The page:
Colorado’s Urban Legends Will Send Chills Down Your Spine

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Colorado’s Urban Legends Will Send Chills Down Your Spine

Aidan Chesemore, Nate Wright, and Hannah Quinn explore Garden of the Gods in search of the secret cave.

Aidan Chesemore, Nate Wright, and Hannah Quinn explore Garden of the Gods in search of the secret cave.

Aidan Chesemore, Nate Wright, and Hannah Quinn explore Garden of the Gods in search of the secret cave.

Aidan Chesemore, Nate Wright, and Hannah Quinn explore Garden of the Gods in search of the secret cave.

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It was a chilly Sunday morning during the winter of 1987. Budding lawyer Don Vsetecka lived in a little pink stone house in the mountain community of Cascade, Colorado. The house had several large windows in the living room. From one of them, Vsetecka could clearly see the Ferris wheel at Santa’s Workshop.

It had snowed several inches overnight, and there was a fresh blanket of snow covering the yard.  Vsetecka’s twelve-year-old daughter, Kristen Vsetecka (now Kristen Baldwin), was staying with him. When he awoke early one cold morning, she was still asleep in her room.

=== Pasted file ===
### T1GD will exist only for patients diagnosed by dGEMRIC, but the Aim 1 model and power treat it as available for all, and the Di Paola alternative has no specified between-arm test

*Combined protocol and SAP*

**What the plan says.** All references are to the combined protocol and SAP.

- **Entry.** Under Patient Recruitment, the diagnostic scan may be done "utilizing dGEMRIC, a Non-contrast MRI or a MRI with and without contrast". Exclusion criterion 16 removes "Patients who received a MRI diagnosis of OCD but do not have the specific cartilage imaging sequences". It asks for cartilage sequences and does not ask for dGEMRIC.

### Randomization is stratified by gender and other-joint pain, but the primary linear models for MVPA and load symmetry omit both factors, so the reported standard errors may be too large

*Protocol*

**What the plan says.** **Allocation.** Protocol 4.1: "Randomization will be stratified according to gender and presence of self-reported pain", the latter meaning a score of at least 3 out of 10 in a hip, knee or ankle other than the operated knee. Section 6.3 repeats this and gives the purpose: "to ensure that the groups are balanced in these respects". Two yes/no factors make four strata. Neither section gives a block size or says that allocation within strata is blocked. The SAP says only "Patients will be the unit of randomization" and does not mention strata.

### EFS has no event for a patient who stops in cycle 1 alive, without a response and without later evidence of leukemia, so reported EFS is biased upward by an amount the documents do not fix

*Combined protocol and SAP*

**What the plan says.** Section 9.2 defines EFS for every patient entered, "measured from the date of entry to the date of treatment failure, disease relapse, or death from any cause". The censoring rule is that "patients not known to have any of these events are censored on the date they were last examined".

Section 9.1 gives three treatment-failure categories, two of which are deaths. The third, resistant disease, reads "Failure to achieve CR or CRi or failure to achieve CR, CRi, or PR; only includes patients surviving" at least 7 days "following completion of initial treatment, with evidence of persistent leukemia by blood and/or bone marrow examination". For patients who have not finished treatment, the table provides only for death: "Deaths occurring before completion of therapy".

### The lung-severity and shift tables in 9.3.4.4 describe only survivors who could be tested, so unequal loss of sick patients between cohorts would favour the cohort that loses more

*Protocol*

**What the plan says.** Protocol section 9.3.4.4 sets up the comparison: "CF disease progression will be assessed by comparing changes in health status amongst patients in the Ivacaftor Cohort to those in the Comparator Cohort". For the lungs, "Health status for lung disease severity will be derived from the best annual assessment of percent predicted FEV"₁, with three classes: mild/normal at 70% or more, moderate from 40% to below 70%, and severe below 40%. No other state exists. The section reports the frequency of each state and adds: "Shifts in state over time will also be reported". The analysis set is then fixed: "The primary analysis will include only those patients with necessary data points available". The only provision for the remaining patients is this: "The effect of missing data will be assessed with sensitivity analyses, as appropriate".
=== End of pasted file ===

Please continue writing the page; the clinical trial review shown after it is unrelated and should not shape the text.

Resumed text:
“I walked around my living room and was looking out the windows as I often did,” said Vsetecka. “When I looked out the window above the yard, toward Santa’s Workshop, I noticed what appeared to be very large footprints in the fresh snow and they came down out of the trees right up to that window and then went back off into the trees [in] a slightly different direction.”

Concerned that someone may have been looking in his window during the night, he went outside to investigate the prints. He was surprised to find that they were very large, very bare, footprints.

“They were about 14 inches long and maybe about 5 inches wide, very flat, no arches at all, with 5 large very discernible toes on each foot,” Vsetecka described. “I followed the tracks to where they’d come from the trees and also where they went back into the trees but no further.  I wasn’t dressed nor prepared to go tracking whatever or whoever made the tracks and, quite frankly, didn’t think that [it was] a safe thing to do.”

At the time, an article about a man named Daniel Masias had just hit the Gazette. Masias had been investigating Bigfoot sightings since 1982 and hoped to be the one to prove the urban legend was real.

After seeing his work, Vsetecka contacted Masias about what he had found. They discussed it, but because he was building a law practice and still new to Colorado Springs, Vsetecka didn’t want his name associated with anything so controversial in the press. He didn’t tell his story for several years, not even to his daughter for fear she wouldn’t want to stay with him in the mountains.

Bigfoot is one of the most well known urban legends out there. Sightings have been reported since American explorers began moving west. Colorado happens to be one of the sighting hot spots, likely because the mountains and forests seem like the ideal habitat for such an elusive creature.